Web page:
sábado, julio 06, 2013

lichtung

Tu cuerpo que es un bosque de espejos,

miércoles, julio 03, 2013

lluvia

El buen presagio de la lluvia. La felicidad de la lluvia. El agua cayendo, limpiando llevandose el pasado.

martes, julio 02, 2013

DO YOU WANNA BE WHITE?

AUTOSOMAS

Javier Flores
C
on el paso del tiempo y los avances en la investigación científica y clínica, la clasificación de los cromosomas en dos tipos: sexuales y autosomas, aparece como algo completamente arbitrario y sin ningún sentido. En los humanos, por ejemplo, el núcleo de las células contiene 46 cromosomas, estructuras que son claramente visibles en algunas fases de la división celular. Es donde se encuentra empaquetada la larga cadena de ácido desoxirribonucleico (ADN), la molécula responsable de la transmisión de los rasgos hereditarios y del desarrollo de las estructuras y funciones del organismo. En la escuela nos han enseñado que del total de cromosomas sólo 2 son sexuales y el resto son autosomas (22 pares).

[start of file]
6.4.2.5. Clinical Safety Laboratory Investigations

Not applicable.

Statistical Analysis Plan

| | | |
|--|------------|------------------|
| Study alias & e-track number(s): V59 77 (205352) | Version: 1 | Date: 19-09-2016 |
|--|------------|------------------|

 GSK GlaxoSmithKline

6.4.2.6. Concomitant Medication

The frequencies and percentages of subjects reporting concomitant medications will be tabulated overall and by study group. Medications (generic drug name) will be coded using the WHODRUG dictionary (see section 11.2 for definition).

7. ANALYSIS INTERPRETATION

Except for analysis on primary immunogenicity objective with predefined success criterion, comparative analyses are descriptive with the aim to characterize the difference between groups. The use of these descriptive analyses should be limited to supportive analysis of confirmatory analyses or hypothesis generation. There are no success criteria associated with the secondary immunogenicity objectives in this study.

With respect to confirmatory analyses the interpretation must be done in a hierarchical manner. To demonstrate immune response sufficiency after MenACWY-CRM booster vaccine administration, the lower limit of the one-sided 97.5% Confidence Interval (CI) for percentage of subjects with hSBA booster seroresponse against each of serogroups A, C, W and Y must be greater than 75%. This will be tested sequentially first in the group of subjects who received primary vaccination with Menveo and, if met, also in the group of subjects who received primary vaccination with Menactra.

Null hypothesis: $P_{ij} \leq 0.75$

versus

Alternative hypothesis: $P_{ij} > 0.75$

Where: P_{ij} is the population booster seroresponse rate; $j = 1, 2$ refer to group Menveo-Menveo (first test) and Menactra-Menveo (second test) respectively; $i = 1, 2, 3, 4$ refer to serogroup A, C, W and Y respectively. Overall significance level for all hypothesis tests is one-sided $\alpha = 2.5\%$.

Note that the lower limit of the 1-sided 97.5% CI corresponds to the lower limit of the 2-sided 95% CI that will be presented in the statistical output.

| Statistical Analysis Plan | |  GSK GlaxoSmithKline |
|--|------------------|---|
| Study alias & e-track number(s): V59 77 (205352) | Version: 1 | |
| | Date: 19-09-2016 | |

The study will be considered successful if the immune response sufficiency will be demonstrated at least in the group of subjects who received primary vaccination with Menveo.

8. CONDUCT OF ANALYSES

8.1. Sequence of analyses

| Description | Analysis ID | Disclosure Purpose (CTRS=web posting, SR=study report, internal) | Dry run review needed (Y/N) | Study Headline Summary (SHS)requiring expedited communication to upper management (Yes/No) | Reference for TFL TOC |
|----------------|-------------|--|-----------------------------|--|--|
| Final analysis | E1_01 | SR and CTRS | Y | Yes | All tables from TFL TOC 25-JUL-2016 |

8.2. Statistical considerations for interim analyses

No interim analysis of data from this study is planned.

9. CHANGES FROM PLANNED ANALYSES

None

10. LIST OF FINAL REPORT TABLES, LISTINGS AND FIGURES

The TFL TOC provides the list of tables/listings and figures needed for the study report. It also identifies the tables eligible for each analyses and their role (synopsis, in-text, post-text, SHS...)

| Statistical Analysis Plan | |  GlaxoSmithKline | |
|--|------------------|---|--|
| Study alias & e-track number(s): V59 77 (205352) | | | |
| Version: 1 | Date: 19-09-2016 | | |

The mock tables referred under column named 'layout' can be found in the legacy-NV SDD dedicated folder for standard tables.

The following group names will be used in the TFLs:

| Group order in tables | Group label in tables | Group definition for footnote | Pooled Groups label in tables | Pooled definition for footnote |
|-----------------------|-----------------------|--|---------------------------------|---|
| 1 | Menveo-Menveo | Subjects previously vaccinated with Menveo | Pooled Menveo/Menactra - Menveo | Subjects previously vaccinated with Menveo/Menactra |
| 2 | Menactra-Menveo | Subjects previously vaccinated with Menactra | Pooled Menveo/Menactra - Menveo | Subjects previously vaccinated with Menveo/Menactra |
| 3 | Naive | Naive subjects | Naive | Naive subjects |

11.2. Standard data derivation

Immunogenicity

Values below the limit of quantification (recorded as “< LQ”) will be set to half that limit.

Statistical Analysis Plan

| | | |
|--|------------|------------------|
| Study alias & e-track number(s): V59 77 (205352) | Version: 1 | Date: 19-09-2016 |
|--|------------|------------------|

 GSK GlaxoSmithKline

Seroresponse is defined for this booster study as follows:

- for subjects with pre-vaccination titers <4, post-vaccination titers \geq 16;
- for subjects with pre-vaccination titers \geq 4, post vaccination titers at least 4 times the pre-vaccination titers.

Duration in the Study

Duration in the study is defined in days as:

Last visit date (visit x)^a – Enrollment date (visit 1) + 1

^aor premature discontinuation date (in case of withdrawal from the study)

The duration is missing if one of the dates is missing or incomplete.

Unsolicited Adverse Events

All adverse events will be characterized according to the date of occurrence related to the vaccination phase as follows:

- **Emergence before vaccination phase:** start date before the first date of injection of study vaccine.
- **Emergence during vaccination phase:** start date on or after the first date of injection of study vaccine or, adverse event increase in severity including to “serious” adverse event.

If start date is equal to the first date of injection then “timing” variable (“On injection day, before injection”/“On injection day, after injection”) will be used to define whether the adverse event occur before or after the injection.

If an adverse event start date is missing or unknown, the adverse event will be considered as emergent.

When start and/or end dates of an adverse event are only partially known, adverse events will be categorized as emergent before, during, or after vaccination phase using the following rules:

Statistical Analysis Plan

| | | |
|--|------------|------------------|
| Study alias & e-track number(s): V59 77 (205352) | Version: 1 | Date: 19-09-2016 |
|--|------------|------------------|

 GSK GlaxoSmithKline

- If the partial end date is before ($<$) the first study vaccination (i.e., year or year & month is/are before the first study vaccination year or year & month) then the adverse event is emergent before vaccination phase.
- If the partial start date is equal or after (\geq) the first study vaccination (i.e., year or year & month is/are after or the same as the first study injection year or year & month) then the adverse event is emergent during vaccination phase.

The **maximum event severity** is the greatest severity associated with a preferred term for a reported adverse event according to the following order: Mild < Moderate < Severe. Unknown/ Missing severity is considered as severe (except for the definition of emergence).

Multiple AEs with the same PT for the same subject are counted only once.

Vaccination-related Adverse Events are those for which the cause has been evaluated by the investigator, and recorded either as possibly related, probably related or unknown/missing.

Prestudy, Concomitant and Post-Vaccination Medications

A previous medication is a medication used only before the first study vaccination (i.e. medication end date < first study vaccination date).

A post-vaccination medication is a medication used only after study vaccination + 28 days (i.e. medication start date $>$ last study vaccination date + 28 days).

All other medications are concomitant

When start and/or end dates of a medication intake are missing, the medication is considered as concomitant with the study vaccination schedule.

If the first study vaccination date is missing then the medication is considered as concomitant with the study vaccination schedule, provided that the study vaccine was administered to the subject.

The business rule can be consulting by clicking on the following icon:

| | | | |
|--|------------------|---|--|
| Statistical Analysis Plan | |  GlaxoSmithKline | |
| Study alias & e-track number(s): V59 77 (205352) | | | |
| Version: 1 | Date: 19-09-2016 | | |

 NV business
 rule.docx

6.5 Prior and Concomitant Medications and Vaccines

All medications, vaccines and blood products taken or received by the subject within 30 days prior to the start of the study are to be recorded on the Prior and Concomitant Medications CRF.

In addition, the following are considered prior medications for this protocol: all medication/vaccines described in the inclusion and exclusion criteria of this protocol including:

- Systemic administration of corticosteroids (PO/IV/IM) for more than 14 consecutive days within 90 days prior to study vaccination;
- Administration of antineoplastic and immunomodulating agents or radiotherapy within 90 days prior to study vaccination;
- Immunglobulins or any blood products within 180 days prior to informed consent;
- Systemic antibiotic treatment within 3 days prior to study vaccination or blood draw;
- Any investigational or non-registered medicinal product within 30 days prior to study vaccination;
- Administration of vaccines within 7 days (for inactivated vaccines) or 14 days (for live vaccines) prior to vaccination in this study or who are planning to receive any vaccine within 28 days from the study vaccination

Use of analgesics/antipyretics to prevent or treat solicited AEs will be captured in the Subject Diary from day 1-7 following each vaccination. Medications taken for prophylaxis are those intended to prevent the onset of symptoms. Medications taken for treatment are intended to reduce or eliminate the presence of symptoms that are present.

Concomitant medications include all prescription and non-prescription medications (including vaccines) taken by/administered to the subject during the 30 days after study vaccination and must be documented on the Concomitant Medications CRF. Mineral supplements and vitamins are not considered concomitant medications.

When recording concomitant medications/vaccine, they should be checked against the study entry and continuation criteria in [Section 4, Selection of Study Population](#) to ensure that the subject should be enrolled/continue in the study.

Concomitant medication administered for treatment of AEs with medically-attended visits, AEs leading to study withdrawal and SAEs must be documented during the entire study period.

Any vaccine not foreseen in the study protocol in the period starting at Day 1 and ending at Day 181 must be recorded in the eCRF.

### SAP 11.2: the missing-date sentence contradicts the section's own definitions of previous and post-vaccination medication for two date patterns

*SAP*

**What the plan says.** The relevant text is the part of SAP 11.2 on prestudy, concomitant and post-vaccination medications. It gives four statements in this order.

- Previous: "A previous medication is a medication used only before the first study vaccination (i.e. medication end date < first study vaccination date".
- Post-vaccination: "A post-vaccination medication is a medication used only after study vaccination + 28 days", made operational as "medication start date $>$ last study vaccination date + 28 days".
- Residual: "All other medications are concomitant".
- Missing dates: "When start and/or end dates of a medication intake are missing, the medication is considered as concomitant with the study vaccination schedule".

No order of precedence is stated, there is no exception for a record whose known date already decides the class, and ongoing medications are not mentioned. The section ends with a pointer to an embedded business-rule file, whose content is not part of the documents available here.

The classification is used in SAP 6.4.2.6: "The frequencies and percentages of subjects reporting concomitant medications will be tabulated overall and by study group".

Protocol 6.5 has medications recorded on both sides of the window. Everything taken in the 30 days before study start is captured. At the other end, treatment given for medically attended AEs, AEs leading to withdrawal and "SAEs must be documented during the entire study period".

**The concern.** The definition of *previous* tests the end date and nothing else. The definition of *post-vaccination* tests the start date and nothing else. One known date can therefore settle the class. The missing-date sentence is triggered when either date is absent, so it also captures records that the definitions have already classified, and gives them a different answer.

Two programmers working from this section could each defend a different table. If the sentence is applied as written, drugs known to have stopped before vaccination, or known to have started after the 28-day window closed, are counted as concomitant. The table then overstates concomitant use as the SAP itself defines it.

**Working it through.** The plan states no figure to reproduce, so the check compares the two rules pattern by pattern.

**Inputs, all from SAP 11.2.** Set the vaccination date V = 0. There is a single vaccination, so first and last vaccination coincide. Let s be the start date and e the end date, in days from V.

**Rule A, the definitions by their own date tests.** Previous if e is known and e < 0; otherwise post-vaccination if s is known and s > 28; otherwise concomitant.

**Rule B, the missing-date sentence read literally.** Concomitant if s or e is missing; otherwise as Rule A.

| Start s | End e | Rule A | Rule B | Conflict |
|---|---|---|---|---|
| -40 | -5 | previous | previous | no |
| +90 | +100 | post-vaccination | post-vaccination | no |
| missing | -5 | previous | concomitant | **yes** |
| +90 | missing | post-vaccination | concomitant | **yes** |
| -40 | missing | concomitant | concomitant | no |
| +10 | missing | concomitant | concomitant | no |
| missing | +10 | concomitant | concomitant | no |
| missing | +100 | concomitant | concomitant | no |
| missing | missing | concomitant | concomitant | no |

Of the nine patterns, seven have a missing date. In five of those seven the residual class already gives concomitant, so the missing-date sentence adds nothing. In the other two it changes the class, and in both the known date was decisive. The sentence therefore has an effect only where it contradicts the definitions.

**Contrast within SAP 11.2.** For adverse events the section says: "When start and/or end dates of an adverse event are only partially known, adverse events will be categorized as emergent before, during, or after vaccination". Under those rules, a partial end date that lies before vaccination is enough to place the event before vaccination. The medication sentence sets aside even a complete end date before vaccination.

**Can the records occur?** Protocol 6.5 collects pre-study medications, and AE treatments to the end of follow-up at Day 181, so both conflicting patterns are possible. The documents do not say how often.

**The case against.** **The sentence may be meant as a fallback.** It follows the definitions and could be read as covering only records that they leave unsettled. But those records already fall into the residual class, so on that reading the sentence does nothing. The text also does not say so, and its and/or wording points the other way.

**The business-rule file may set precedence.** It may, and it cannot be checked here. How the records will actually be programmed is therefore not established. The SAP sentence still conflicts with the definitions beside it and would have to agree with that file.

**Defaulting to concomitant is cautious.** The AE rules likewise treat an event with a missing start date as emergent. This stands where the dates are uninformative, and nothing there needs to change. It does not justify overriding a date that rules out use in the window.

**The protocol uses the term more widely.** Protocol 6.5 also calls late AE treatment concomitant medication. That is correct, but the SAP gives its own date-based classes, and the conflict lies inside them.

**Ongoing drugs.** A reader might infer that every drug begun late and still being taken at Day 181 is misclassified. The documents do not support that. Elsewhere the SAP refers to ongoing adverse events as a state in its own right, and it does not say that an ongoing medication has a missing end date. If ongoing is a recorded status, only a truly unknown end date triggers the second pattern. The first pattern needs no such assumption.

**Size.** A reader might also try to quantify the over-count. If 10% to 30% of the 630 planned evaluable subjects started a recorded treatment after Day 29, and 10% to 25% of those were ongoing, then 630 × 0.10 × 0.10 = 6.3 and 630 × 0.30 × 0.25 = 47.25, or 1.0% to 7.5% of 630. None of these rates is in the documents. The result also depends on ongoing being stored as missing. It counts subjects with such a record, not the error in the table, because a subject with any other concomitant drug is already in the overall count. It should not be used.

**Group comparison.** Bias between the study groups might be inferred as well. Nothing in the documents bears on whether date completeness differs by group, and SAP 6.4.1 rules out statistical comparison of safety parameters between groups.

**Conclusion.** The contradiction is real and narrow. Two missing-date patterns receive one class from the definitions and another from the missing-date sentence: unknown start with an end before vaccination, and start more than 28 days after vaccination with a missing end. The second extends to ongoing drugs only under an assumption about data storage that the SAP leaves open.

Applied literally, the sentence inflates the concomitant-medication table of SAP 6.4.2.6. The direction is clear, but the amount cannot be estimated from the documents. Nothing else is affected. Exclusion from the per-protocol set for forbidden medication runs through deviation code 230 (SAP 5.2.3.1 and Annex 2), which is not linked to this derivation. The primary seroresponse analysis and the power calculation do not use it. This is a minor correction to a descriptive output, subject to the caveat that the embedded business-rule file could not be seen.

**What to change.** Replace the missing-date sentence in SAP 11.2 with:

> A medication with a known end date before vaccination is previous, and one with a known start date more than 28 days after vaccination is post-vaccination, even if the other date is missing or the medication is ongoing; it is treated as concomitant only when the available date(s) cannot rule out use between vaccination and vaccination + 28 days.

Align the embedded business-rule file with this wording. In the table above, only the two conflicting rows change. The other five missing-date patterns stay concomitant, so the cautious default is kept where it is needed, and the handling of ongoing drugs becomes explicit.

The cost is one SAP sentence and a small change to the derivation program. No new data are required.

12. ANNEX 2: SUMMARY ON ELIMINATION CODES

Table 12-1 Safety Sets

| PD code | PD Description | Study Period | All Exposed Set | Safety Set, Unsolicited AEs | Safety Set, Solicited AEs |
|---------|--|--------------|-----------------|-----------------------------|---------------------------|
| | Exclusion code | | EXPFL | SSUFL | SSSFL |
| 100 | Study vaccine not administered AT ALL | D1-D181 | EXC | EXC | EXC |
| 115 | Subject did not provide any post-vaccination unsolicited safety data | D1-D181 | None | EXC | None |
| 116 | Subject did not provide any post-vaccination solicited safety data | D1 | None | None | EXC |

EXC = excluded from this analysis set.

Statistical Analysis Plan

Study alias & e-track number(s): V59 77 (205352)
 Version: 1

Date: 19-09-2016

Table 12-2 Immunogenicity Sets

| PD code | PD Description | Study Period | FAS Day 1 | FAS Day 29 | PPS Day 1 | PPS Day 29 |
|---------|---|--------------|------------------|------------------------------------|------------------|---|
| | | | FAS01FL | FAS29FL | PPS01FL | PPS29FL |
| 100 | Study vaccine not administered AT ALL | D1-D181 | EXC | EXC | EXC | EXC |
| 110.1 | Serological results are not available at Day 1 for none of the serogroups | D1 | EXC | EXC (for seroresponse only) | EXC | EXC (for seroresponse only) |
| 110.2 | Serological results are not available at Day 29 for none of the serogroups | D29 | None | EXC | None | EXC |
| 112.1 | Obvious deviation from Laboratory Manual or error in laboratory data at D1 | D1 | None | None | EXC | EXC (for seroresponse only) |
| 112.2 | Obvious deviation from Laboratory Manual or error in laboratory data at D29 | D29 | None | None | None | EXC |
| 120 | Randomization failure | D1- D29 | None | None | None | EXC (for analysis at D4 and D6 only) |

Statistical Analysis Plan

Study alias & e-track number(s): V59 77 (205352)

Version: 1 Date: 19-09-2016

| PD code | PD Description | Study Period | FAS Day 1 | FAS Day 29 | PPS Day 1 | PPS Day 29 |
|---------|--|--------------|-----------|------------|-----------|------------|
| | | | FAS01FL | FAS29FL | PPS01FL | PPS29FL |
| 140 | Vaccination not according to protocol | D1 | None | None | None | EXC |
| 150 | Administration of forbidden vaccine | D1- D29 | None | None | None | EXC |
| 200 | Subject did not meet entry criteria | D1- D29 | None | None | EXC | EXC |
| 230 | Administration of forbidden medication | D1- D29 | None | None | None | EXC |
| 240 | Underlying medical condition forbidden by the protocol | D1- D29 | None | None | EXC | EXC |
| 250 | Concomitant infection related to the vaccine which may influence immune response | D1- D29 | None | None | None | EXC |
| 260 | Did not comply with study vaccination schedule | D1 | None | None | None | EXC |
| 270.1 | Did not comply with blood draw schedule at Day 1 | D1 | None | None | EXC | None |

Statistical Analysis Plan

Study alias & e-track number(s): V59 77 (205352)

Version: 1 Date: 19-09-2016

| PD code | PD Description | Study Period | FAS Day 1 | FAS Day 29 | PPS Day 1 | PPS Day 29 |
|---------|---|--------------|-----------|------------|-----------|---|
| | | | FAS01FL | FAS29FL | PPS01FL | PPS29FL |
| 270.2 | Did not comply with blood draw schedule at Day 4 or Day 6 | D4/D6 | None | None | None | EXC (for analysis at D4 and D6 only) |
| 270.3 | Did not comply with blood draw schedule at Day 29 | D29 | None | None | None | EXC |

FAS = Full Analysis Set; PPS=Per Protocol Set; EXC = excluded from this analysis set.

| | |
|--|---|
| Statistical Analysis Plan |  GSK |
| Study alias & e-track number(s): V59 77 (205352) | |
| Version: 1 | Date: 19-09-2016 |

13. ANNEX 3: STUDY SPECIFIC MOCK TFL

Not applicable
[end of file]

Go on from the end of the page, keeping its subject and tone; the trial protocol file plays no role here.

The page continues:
La razón para nombrarlos así es que los cromosomas sexuales fueron muy útiles inicialmente para diferenciar a los sexos en las distintas especies. Por ejemplo, en los humanos, la presencia de 44 autosomas más dos cromosomas sexuales XY (46, XY) se convirtió en el equivalente a ser hombre, mientras la combinación 46, XX, lo era de ser mujer; algo que no puede considerarse incontrovertible, pues existen múltiples excepciones (como los hombres 46, XX y las mujeres 46, XY, entre otros desórdenes del desarrollo sexual), a las que me he referido varias veces en este mismo espacio y sobre las cuales no abundaré ahora.